What are the results of this unique architecture? The Panther 2500 series signal generator delivers excellent close-in phase-noise performance (Fig. 3) of better than -84 dBc/Hz offset 100 Hz from a 10-GHz carrier, -104 dBc/Hz offset 1 kHz, and better than -111 dBc/Hz offset 10 kHz and 100 kHz from the same carrier. Harmonics are better than -55 dBc from 100 MHz to 20 GHz and better than -30 dBc above 20 GHz. The harmonic specification from 10 MHz to 100 MHz is better -44 dBc and better than -30 dBc below 10 MHz. Nonharmonic spurious content is better than -64 dBc though 10 GHz, better than -60 dBc from 10 to 20 GHz, and better than -54 dBc above 20 GHz.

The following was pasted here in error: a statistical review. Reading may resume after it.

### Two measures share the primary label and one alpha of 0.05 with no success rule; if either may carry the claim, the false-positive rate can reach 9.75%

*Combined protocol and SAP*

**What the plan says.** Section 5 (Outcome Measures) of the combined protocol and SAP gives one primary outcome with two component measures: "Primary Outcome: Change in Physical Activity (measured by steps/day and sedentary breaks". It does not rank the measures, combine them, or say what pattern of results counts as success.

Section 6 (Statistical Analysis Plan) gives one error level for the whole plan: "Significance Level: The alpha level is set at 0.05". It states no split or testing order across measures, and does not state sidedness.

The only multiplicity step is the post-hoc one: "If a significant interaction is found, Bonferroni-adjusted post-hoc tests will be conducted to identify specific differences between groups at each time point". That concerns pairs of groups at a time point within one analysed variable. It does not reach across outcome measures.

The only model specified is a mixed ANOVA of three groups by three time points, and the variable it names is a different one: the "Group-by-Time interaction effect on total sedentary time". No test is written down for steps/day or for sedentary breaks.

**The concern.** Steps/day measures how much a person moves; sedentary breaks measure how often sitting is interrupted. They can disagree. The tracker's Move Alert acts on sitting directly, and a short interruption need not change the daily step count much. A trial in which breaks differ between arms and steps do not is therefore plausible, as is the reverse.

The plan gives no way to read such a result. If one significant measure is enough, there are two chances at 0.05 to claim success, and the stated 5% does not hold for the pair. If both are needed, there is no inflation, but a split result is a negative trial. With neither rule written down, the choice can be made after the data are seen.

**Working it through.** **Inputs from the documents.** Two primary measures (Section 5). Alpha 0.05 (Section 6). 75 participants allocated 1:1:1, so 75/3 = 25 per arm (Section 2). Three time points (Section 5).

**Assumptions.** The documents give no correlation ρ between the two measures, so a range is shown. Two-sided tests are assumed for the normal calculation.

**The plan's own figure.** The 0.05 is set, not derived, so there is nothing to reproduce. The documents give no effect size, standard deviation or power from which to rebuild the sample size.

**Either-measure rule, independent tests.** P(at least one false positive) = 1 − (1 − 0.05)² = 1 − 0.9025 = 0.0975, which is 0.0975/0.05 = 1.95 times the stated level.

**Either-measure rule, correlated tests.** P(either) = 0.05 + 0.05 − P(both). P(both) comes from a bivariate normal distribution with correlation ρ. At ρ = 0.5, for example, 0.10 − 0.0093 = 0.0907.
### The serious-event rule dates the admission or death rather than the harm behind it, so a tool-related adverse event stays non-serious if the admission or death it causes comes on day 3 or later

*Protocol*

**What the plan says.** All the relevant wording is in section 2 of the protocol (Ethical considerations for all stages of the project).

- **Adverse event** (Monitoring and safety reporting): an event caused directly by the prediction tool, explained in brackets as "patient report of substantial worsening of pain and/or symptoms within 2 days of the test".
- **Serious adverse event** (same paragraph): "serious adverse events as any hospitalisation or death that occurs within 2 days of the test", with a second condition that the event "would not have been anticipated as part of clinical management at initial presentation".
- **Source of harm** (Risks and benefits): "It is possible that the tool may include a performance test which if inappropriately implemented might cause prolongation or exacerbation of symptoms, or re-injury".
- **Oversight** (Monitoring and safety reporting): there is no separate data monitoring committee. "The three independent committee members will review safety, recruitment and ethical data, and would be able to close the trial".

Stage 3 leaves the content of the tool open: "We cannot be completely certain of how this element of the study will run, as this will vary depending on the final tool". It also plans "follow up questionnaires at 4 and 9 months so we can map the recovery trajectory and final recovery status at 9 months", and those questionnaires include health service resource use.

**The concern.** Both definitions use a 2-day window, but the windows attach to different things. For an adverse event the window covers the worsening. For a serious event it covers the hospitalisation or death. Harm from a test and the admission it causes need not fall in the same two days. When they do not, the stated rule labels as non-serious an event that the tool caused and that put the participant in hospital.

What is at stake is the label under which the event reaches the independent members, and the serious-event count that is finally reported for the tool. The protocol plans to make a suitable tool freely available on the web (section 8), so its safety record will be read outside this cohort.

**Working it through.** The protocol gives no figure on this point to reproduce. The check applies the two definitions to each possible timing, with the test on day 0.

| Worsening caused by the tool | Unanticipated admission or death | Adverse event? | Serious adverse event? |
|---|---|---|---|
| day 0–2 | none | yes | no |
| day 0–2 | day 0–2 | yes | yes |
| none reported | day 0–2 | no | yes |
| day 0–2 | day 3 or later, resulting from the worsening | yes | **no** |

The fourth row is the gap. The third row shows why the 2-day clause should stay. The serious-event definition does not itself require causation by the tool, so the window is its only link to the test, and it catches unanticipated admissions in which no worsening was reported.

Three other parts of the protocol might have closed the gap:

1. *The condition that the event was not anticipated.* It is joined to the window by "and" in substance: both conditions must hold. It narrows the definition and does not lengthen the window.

In the Panther 2500 series generators, the YIG oscillator's outputs are monitored by the reference loop. The reference loop has the OCXO at 100 MHz that is locked to 10 MHz (internal or external). The PLL controls the frequency of the YIG oscillator so the output frequency has the same accuracy and stability as that of the reference oscillator. If the reference crystal has a stability specification of 3 × 10-8/day, the worst-case-frequency error at 1 GHz will be 900 Hz measured 30 days after the last calibration. The Panthers are supplied with a high-stability oven-controlled crystal oscillator (OCXO) reference with aging rate of better than 5 × 10-10/day and temperature stability of better than 2.5 × 10-8/°C. The accuracy can be improved by using a better external 10- or 100-MHz reference source.